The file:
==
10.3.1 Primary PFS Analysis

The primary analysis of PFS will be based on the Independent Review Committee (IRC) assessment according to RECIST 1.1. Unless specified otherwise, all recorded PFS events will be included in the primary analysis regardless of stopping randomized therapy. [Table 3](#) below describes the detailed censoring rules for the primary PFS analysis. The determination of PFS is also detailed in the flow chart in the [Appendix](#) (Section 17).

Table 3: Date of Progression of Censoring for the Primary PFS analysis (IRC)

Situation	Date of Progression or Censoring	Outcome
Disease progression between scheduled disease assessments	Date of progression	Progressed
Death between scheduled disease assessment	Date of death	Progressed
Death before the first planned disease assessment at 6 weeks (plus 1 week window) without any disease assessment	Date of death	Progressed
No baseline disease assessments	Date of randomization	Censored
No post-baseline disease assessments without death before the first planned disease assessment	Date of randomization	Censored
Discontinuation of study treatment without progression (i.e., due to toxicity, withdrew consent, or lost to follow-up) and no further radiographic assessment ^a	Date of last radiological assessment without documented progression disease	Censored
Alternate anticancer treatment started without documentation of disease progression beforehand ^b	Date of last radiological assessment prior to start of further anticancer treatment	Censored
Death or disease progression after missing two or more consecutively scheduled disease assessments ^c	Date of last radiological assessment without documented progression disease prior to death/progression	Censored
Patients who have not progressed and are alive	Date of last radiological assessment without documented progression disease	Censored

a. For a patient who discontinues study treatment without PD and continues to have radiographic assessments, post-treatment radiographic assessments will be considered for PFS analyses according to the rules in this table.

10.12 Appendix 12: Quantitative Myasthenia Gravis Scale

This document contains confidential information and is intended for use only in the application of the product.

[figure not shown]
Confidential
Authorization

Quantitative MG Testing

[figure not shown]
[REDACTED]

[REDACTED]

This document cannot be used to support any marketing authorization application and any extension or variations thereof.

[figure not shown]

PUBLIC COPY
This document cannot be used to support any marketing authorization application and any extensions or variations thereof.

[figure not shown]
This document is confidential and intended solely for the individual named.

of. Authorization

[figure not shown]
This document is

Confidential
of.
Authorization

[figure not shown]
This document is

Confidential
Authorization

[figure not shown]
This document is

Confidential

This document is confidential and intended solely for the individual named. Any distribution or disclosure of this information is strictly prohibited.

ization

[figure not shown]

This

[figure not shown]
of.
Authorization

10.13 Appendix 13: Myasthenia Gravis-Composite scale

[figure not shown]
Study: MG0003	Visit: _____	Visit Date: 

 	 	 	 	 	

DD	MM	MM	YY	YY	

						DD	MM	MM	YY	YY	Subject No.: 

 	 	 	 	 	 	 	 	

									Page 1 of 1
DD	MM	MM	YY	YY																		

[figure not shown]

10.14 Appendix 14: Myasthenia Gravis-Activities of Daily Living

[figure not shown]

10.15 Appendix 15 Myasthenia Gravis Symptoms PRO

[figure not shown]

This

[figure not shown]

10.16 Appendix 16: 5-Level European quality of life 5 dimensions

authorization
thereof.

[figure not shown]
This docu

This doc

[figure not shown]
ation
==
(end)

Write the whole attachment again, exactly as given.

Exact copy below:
10.3.1 Primary PFS Analysis

The primary analysis of PFS will be based on the Independent Review Committee (IRC) assessment according to RECIST 1.1. Unless specified otherwise, all recorded PFS events will be included in the primary analysis regardless of stopping randomized therapy. [Table 3](#) below describes the detailed censoring rules for the primary PFS analysis. The determination of PFS is also detailed in the flow chart in the [Appendix](#) (Section 17).

Table 3: Date of Progression of Censoring for the Primary PFS analysis (IRC)

Situation	Date of Progression or Censoring	Outcome
Disease progression between scheduled disease assessments	Date of progression	Progressed
Death between scheduled disease assessment	Date of death	Progressed
Death before the first planned disease assessment at 6 weeks (plus 1 week window) without any disease assessment	Date of death	Progressed
No baseline disease assessments	Date of randomization	Censored
No post-baseline disease assessments without death before the first planned disease assessment	Date of randomization	Censored
Discontinuation of study treatment without progression (i.e., due to toxicity, withdrew consent, or lost to follow-up) and no further radiographic assessment ^a	Date of last radiological assessment without documented progression disease	Censored
Alternate anticancer treatment started without documentation of disease progression beforehand ^b	Date of last radiological assessment prior to start of further anticancer treatment	Censored
Death or disease progression after missing two or more consecutively scheduled disease assessments ^c	Date of last radiological assessment without documented progression disease prior to death/progression	Censored
Patients who have not progressed and are alive	Date of last radiological assessment without documented progression disease	Censored

a. For a patient who discontinues study treatment without PD and continues to have radiographic assessments, post-treatment radiographic assessments will be considered for PFS analyses according to the rules in this table.

10.12 Appendix 12: Quantitative Myasthenia Gravis Scale

This document contains confidential information and is intended for use only in the application of the product.

[figure not shown]
Confidential
Authorization

Quantitative MG Testing

[figure not shown]
[REDACTED]

[REDACTED]

This document cannot be used to support any marketing authorization application and any extension or variations thereof.

[figure not shown]

PUBLIC COPY
This document cannot be used to support any marketing authorization application and any extensions or variations thereof.

[figure not shown]
This document is confidential and intended solely for the individual named.

of. Authorization

[figure not shown]
This document is

Confidential
of.
Authorization

[figure not shown]
This document is

Confidential
Authorization

[figure not shown]
This document is

Confidential

This document is confidential and intended solely for the individual named. Any distribution or disclosure of this information is strictly prohibited.

ization

[figure not shown]

This

[figure not shown]
of.
Authorization

10.13 Appendix 13: Myasthenia Gravis-Composite scale

[figure not shown]
Study: MG0003	Visit: _____	Visit Date: 

 	 	 	 	 	

DD	MM	MM	YY	YY	

						DD	MM	MM	YY	YY	Subject No.: 

 	 	 	 	 	 	 	 	

									Page 1 of 1
DD	MM	MM	YY	YY																		

[figure not shown]

10.14 Appendix 14: Myasthenia Gravis-Activities of Daily Living

[figure not shown]

10.15 Appendix 15 Myasthenia Gravis Symptoms PRO

[figure not shown]

This

[figure not shown]

10.16 Appendix 16: 5-Level European quality of life 5 dimensions

authorization
thereof.

[figure not shown]
This docu

This doc

[figure not shown]
ation